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One of the modules I import into my python project triggers lots of warnings under Pychecker. Fixing up this external module isn't really an option, so I want to tell Pychecker to ignore it.

Does anyone know how to do this? I'm sure it's possible, and probably quite simple, but after trawling Google for a while I've not found any documentation or examples.

Thanks, Sam

Edit: I can't tag this with 'pychecker' unfortunately as that tag doesn't exist yet and my rep is too low to create.

Edit 2 Bonus extra question: does pychecker check ignored modules anyway, and just not print anything it finds? or do you get some speedup by ignoring some modules?

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3 Answers 3

Per the docs,

If you want to suppress warnings on a module/function/class/method, you can define a suppressions dictionary in .pycheckrc. Examples of keys are: 'module', 'module.function', 'module.class', 'module.class.method', etc.etc.

IOW, in your .pycheckrc, if the troublesome module is named foobar, you'll have

suppressions = {'foobar': '...'}

where the ... means, all the suppress options you want. Use pychecker -h to get a list of all the options; I think 'limit=0' will do what you're asking for (show a max of 0 warnings for that module, i.e., none;-), but you may want to be a bit more selective (after all you only have to write this once and for all in .pycheckrc, not on every spot from which you're calling pychecker... which is the convenience of the pycheckrc approach!).

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Thanks for your answer. Do you know if using this method means pychecker will ignore the imported modules, or will it check anyway and just suppress the warnings? –  sam Sep 17 '10 at 15:43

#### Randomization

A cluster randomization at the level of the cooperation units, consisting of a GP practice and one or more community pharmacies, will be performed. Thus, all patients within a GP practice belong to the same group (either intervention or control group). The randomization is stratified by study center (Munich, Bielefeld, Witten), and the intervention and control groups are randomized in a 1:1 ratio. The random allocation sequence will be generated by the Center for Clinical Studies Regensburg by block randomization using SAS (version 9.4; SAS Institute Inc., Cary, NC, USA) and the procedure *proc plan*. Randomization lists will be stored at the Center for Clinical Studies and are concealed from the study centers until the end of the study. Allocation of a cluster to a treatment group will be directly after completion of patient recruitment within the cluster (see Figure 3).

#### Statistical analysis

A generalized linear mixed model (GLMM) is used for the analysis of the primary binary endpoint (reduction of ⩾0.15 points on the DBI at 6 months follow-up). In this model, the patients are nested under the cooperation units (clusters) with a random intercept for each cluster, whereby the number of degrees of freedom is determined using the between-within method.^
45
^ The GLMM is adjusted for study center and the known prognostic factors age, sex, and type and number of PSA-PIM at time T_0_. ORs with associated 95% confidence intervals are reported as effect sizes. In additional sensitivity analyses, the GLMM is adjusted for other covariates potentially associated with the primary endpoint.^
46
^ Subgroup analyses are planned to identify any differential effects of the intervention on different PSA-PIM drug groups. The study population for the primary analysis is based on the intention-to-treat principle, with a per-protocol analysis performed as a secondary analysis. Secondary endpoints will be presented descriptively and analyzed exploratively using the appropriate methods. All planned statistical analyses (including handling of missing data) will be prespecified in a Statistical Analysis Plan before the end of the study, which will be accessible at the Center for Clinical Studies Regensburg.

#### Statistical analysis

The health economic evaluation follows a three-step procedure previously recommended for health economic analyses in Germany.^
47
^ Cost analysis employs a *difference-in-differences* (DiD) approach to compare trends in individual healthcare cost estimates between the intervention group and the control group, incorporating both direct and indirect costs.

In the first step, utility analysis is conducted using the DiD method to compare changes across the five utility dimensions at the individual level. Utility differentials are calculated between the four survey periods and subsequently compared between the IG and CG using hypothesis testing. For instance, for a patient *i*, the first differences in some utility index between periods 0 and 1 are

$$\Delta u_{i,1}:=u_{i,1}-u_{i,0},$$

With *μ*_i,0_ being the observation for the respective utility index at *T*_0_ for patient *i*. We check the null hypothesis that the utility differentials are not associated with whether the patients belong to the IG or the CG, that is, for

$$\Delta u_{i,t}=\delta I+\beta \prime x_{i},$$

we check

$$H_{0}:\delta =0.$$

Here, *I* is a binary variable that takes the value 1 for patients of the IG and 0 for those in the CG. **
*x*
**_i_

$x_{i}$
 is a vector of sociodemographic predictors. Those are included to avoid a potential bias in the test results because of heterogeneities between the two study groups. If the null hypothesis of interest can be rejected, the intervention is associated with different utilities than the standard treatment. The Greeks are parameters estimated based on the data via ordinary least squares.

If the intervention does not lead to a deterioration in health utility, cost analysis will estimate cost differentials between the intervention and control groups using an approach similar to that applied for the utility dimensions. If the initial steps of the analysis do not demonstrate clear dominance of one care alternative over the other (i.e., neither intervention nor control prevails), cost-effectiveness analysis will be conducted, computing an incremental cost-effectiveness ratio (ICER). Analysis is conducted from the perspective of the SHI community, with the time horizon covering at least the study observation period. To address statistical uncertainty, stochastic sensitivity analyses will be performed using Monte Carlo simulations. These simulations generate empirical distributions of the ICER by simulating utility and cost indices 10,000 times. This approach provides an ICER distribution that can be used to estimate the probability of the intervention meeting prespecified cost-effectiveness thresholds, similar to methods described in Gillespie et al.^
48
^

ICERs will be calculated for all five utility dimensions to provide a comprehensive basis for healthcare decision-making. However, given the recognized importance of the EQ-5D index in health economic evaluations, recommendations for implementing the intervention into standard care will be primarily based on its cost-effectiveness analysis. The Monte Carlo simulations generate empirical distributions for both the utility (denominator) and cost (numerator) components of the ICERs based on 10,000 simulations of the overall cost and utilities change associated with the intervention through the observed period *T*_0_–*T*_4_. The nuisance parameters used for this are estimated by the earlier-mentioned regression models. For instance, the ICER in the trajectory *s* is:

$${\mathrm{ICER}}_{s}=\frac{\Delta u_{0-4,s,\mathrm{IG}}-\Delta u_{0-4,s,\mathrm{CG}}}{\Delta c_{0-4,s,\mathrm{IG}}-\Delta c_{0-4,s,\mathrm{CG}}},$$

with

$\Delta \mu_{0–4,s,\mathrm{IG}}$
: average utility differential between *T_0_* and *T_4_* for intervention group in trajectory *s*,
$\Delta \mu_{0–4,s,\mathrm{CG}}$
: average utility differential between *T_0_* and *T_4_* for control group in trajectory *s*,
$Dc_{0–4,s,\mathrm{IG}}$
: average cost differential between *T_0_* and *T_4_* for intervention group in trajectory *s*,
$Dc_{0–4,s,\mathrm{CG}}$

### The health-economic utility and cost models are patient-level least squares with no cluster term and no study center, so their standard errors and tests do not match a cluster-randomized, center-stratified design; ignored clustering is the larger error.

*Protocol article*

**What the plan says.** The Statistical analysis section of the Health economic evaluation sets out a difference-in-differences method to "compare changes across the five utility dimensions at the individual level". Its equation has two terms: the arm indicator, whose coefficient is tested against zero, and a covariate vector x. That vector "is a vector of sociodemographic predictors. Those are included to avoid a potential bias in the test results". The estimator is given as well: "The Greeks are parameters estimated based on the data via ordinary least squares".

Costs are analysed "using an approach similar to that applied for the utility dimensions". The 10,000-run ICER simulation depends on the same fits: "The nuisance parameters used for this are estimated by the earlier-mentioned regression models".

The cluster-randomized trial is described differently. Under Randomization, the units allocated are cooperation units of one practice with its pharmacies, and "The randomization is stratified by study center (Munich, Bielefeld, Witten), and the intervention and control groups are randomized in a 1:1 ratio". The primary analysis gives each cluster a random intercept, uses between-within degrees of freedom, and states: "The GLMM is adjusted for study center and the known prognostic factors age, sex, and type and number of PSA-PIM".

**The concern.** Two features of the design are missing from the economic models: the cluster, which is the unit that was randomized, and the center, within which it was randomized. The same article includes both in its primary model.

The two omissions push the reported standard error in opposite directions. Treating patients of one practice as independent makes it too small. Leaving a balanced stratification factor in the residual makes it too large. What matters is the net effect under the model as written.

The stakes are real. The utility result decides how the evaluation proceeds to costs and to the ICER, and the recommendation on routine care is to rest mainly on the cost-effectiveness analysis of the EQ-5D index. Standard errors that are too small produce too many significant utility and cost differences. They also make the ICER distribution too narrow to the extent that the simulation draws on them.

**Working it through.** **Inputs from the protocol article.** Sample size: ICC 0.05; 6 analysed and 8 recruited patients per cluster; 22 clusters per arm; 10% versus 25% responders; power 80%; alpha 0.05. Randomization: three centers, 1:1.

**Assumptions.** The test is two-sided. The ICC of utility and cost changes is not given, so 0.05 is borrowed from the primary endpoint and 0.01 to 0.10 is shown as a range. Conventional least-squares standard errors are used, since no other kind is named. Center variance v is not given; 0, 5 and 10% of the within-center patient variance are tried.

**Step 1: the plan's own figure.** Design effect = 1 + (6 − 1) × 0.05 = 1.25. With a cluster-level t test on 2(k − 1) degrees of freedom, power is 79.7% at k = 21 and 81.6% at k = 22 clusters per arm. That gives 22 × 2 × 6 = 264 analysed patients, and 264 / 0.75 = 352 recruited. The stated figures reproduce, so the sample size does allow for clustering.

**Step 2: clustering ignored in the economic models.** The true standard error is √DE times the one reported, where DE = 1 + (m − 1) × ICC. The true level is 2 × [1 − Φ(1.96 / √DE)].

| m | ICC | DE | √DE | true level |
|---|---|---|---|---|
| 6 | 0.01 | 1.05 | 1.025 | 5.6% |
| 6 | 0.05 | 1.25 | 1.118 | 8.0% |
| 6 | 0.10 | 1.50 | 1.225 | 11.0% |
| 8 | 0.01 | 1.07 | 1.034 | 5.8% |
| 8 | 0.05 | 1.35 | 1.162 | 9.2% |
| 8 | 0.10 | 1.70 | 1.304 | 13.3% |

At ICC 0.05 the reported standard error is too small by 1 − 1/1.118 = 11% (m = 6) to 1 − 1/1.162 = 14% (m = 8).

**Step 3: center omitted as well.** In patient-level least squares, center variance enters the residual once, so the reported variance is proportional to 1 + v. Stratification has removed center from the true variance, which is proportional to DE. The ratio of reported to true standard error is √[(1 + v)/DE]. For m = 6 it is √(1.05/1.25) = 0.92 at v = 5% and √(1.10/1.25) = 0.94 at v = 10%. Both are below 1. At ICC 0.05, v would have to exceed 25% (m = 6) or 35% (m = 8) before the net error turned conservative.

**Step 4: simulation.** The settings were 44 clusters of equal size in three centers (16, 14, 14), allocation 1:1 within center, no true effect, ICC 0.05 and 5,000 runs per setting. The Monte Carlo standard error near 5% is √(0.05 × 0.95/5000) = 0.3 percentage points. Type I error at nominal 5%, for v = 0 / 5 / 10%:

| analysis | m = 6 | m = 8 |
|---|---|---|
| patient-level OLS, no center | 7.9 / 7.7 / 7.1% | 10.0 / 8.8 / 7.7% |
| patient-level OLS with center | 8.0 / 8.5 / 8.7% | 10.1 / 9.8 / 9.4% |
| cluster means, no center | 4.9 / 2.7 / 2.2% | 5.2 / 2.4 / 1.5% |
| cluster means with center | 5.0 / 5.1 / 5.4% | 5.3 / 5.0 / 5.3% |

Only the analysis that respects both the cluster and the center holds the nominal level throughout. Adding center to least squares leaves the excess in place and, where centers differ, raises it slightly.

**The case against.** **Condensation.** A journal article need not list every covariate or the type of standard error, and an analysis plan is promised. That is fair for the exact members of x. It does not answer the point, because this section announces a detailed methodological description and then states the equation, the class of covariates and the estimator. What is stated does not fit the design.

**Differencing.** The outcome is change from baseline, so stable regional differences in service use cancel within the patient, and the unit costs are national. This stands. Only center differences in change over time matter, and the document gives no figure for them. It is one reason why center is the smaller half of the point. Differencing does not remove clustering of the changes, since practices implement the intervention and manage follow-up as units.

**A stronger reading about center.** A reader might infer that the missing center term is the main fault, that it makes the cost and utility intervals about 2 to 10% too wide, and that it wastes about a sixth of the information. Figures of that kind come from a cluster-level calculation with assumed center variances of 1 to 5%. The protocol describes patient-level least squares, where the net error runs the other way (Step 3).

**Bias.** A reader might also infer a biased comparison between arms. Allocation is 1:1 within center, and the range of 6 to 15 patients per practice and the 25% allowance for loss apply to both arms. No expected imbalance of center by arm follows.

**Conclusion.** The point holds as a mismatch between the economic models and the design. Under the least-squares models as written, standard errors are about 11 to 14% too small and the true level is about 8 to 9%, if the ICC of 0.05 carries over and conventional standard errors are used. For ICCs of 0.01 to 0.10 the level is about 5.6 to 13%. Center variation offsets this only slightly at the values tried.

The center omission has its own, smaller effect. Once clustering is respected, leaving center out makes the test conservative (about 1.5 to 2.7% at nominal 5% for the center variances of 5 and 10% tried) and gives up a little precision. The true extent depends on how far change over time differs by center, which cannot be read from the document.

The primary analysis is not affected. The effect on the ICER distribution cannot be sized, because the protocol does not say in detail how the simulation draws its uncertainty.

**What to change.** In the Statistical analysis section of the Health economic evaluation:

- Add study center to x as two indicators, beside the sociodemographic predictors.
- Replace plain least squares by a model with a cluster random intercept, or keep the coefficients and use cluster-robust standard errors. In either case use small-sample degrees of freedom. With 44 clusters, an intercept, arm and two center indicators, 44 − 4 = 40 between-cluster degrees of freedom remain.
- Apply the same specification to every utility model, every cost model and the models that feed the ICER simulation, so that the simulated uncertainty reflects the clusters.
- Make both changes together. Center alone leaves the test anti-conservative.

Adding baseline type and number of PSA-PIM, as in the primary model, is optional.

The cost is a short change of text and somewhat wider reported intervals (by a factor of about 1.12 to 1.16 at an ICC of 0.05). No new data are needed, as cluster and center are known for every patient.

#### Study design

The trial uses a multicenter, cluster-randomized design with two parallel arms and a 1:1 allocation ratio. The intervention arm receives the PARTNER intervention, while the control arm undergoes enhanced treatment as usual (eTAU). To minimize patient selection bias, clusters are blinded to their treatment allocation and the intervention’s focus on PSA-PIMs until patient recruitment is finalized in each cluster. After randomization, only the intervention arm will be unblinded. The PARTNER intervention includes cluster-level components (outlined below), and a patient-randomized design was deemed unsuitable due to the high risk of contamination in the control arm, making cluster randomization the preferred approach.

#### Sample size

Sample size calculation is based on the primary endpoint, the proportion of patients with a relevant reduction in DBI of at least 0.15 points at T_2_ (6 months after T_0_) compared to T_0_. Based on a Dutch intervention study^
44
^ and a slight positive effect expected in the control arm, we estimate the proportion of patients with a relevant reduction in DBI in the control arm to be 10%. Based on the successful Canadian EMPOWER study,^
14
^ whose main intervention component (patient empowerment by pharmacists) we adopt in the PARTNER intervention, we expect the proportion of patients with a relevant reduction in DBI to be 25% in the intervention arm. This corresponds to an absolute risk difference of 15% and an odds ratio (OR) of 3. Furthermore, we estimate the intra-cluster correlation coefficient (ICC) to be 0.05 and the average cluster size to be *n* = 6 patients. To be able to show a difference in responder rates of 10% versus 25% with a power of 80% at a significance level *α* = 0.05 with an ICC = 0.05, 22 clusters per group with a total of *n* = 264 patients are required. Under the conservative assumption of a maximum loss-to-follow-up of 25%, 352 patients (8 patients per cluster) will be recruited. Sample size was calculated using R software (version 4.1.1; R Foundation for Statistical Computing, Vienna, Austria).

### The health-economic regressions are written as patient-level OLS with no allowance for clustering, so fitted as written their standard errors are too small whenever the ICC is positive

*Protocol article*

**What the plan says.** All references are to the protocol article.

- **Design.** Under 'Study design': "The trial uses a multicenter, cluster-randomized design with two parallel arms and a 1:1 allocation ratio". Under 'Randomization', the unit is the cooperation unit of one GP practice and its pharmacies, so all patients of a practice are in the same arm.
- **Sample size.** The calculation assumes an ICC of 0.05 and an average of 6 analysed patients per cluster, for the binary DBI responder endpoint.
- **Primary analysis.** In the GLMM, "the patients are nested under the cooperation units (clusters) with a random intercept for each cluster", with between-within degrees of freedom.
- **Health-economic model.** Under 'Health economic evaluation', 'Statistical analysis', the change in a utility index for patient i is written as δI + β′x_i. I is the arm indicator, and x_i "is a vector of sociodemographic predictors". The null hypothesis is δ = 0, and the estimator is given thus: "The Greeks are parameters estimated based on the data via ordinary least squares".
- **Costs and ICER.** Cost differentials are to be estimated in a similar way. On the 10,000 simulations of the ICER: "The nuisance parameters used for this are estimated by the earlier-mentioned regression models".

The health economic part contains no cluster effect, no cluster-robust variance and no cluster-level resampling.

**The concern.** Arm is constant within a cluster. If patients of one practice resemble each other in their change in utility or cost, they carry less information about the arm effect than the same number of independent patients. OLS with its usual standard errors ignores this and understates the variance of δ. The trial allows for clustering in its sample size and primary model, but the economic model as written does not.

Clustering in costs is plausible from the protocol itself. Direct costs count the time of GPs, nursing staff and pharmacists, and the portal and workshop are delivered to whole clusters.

@sam, I believe the check of a module will end once too many warnings have been reported (for it or altogether), but that's really an internal architecture issue which is not documented and might change on any source release, so if you really have to know how it behaves in a specific version I see no alternative to checking the sources (or trying with a dummy module full of warnings, etc). To check only the modules you specifically list on the command line, of course, --only is a very popular command line option!-) –  Alex Martelli Sep 17 '10 at 16:05

I've found another option - you can blacklist using the -b flag. Eg

python pychecker.py -b list,of,modules,to,ignore

I'm not sure, but I think this checks the imported modules anyway, but just doesn't print the warnings. It certainly doesn't seem any faster with the -b flag than without - though at least the warnings are gone :-)

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On the bonus extra question:

  • pychecker always imports the files you pass it, which causes it to import whatever those import. This is just like Python. This is a first pass in pychecker.
  • Then pychecker will actually go through the loaded modules, disassemble the code, and run through all the opcodes. This is a second pass.
  • In both cases, it tracks all warnings generated even by ignored modules. Then it filters out those warnings before showing them.

I am considering if it is worth it to change pychecker to not even look at blacklisted modules at all, or make it possible to only disassemble the one file (for integration in an editor for example).

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